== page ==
Such explicit and colorful layerings of sound as Mr. Pollini brought to bear in the Sonata No. 2 in B-flat, Op. 35 (1837-39) would not have been possible on most concert grands. The very fast tempi in some places, such as the concluding fourth movement, Finale: Presto, were entirely devoid of piano clatter ...
I am trying to bring a 1905 grand up to scratch. It was reconditioned about 4 years ago.
The techniques described in the current thread about accurate let-off have done wonders for its touch, but there is still quite a lot of clatter. Much of the noise occurs as the keys come back to their rest position after release.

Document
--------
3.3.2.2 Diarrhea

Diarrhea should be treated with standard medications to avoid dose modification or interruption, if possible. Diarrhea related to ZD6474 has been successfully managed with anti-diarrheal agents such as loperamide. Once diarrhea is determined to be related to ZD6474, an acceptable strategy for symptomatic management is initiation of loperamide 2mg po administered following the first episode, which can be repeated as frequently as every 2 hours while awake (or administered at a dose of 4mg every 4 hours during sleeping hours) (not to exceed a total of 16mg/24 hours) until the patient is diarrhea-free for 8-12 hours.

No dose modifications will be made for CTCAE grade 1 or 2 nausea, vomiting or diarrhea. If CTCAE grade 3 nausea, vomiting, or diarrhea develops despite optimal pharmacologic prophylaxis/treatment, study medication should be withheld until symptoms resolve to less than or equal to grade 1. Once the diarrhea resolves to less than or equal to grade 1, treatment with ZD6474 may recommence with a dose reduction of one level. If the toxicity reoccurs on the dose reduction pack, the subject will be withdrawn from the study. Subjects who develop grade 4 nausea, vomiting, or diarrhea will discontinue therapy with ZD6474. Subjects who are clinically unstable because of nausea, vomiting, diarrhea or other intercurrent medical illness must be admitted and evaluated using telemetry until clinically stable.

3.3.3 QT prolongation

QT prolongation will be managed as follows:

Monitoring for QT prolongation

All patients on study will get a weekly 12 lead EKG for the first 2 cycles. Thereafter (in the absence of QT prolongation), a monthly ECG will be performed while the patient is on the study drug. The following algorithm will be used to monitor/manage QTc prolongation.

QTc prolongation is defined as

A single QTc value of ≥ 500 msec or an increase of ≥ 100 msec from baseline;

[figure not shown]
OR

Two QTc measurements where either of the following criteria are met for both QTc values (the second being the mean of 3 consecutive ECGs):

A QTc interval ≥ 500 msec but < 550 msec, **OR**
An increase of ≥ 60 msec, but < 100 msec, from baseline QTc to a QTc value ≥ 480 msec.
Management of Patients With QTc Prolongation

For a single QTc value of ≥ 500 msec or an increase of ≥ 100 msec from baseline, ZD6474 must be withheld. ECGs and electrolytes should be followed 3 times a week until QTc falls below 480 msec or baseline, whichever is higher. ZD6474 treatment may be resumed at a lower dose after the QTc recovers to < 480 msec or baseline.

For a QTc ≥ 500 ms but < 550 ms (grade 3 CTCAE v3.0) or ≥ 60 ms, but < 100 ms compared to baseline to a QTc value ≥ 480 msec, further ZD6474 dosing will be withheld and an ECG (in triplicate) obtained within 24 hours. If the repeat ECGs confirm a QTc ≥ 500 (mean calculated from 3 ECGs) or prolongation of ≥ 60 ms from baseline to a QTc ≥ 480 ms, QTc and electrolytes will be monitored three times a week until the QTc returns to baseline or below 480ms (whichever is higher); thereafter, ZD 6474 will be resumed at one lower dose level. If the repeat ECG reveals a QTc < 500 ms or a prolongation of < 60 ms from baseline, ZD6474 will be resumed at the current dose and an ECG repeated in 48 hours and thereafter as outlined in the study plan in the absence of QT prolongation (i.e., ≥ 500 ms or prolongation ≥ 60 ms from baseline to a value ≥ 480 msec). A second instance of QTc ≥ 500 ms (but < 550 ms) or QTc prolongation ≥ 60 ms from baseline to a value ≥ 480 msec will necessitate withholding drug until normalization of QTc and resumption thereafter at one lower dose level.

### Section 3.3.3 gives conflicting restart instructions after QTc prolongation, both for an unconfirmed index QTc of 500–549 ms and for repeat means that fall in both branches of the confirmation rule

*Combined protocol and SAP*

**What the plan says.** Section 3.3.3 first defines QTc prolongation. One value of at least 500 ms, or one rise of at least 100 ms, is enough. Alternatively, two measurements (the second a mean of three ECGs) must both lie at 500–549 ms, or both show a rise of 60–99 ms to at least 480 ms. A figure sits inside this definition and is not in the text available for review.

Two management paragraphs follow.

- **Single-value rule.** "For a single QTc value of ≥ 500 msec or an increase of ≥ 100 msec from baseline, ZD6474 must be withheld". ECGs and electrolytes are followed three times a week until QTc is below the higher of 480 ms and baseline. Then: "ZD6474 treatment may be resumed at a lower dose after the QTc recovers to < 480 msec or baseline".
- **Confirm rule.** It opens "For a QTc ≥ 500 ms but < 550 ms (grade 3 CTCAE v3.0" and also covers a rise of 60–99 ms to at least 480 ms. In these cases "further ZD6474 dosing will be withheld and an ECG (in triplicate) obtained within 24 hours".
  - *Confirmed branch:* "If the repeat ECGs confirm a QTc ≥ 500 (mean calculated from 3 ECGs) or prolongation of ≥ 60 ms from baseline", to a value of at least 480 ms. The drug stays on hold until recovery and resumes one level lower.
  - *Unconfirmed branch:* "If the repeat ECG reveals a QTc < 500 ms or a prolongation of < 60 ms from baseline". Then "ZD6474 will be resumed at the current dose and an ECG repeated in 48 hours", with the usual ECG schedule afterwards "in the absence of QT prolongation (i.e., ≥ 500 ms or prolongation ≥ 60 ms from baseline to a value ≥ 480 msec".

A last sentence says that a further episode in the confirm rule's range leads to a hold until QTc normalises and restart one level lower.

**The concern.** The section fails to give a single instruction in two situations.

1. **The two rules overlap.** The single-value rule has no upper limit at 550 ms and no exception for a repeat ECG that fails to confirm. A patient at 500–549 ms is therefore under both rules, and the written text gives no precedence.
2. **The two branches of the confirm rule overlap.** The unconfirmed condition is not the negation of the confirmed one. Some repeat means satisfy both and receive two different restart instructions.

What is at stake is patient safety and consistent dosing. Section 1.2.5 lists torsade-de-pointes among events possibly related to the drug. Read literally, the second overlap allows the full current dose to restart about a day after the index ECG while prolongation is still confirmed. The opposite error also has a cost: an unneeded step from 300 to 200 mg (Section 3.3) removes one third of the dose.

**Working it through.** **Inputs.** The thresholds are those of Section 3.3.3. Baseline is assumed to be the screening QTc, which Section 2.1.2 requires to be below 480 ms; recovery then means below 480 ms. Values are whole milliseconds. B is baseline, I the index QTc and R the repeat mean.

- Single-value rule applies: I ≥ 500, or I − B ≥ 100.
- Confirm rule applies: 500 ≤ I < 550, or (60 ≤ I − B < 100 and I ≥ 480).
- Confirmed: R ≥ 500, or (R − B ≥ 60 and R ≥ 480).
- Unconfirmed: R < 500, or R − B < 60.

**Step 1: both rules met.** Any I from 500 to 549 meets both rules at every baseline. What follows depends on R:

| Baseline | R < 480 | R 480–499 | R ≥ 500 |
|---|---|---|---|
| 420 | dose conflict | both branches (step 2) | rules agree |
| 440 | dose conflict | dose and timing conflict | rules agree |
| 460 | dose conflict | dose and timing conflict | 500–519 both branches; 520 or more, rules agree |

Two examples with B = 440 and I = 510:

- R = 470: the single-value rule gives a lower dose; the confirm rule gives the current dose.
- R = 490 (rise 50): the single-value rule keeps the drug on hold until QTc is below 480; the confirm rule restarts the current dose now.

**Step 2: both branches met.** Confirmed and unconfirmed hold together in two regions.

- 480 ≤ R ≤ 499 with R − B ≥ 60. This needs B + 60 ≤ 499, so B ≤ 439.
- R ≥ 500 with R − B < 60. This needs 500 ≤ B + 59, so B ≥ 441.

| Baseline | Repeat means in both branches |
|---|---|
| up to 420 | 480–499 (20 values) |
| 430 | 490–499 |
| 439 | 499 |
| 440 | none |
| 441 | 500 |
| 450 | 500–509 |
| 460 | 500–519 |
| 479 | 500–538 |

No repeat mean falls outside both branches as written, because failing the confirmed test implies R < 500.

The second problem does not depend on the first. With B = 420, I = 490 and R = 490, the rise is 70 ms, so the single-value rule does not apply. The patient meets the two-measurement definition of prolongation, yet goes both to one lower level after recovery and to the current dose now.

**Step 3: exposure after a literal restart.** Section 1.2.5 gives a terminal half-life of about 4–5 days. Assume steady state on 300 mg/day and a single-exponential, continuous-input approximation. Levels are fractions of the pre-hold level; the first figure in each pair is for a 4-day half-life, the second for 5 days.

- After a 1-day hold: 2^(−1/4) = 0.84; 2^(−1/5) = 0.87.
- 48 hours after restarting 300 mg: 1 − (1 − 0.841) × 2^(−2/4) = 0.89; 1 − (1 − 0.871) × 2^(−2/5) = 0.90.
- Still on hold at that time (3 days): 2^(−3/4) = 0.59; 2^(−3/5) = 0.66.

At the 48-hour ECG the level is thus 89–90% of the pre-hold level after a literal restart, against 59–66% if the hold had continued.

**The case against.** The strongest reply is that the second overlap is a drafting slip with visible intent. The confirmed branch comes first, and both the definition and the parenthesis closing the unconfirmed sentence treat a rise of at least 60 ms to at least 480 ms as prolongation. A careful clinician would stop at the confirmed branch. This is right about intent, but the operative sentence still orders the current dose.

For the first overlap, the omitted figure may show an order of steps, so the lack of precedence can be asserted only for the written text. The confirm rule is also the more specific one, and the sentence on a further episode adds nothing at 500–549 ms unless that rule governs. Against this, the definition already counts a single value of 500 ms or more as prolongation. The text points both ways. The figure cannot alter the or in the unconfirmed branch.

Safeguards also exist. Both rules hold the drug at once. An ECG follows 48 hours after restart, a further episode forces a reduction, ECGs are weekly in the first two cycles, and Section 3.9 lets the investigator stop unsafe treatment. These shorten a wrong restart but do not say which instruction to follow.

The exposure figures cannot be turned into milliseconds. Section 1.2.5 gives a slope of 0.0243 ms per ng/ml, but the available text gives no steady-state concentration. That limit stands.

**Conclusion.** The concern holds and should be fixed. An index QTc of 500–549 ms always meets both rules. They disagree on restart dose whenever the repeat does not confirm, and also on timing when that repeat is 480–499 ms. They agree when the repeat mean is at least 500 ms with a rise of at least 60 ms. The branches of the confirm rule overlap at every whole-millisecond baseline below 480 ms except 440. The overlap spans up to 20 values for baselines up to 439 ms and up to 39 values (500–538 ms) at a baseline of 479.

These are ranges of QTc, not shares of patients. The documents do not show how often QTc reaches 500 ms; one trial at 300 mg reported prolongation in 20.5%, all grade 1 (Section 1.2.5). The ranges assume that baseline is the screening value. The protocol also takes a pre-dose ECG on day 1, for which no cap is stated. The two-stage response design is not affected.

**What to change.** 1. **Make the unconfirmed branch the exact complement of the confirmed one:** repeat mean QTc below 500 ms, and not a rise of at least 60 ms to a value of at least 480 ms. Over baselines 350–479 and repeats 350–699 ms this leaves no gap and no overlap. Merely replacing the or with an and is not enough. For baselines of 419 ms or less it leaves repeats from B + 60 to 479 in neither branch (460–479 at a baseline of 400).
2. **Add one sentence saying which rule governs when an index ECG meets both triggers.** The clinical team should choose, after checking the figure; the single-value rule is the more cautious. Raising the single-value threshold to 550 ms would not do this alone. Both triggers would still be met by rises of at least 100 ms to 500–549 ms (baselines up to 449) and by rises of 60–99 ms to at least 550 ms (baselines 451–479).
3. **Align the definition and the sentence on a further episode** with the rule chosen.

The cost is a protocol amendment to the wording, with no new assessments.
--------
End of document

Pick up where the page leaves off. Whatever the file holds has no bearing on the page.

Some keys are worse than others. The keys need re-bushing, and the front pins putting back straight, but I suspect that will not be the whole answer.
Previous threads suggested these causes of clatter:
- knuckle hardness
- jack adjustment cushions
- balancier button cushions
- shank noise on rest rail due to loose pinning
- compression in the felt footing of the wippen heel
- hard backrail felt
Worn balance rail punching?
Is there anything to add to this list, and what might Signor Fabbrini be doing to reduce piano clatter to an absolute minimum?